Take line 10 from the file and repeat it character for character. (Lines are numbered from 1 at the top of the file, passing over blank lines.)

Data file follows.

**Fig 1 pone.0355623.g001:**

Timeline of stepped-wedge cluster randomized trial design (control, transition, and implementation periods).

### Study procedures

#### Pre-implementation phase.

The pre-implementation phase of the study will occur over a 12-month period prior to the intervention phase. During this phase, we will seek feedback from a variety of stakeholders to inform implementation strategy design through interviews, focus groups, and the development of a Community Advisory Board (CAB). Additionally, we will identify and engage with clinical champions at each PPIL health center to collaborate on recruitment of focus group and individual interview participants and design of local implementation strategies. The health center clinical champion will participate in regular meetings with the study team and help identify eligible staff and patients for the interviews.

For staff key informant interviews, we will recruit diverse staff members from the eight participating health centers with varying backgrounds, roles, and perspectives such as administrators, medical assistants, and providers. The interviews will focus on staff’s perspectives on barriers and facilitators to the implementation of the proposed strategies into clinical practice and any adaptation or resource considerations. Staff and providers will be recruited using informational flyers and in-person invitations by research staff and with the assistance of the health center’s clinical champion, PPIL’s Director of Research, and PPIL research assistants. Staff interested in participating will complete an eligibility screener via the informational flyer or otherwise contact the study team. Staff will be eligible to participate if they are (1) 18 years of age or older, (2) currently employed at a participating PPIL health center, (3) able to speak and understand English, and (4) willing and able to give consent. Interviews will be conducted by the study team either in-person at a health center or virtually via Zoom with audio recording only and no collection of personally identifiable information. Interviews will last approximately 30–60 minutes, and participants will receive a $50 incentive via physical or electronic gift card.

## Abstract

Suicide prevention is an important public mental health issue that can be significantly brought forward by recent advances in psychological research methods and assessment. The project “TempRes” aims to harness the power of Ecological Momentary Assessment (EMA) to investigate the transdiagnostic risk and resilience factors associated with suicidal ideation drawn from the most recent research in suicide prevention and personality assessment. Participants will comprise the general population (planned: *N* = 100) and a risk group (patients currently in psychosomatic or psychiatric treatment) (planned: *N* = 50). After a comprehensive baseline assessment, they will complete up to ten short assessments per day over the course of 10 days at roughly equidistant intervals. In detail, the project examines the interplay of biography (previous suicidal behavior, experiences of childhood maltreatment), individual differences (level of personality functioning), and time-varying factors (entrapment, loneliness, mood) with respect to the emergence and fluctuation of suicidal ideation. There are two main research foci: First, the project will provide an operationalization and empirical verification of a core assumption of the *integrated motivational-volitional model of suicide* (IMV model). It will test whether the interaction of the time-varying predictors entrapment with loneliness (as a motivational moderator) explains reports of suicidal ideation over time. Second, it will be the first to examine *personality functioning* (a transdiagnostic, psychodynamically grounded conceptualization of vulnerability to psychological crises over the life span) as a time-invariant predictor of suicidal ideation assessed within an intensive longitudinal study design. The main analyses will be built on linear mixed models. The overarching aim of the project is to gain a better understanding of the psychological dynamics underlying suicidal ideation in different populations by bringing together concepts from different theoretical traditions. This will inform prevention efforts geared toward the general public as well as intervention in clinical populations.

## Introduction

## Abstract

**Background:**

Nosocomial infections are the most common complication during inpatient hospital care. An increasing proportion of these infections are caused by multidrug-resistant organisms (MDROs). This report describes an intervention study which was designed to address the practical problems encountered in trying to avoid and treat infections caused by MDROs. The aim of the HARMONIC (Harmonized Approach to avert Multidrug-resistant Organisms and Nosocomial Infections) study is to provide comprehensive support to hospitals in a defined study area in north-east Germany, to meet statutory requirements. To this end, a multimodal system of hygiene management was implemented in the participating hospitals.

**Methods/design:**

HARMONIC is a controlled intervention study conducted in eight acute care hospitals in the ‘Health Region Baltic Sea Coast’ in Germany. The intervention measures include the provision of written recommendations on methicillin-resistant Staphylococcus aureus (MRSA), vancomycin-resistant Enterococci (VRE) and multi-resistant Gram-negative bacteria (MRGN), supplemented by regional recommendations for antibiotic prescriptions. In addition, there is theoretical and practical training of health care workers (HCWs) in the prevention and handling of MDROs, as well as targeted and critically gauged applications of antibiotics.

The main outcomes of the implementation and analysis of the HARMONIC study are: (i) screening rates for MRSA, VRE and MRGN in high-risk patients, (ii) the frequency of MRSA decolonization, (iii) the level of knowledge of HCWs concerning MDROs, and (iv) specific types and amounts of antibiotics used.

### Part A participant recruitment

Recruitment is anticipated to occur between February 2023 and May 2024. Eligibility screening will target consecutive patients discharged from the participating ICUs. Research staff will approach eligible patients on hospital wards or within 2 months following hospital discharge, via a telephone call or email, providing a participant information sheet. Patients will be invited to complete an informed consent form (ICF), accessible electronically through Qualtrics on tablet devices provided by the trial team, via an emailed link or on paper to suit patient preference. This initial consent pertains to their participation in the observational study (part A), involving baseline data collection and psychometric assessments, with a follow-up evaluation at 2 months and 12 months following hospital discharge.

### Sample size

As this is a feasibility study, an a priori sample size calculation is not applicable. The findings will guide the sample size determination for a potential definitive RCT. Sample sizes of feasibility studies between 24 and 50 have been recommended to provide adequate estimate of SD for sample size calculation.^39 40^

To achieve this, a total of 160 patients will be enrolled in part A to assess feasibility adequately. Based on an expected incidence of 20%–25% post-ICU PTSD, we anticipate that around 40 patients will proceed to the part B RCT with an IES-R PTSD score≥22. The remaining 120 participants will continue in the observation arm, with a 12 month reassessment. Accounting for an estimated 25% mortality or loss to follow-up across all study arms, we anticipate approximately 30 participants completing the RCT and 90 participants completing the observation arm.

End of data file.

## Abstract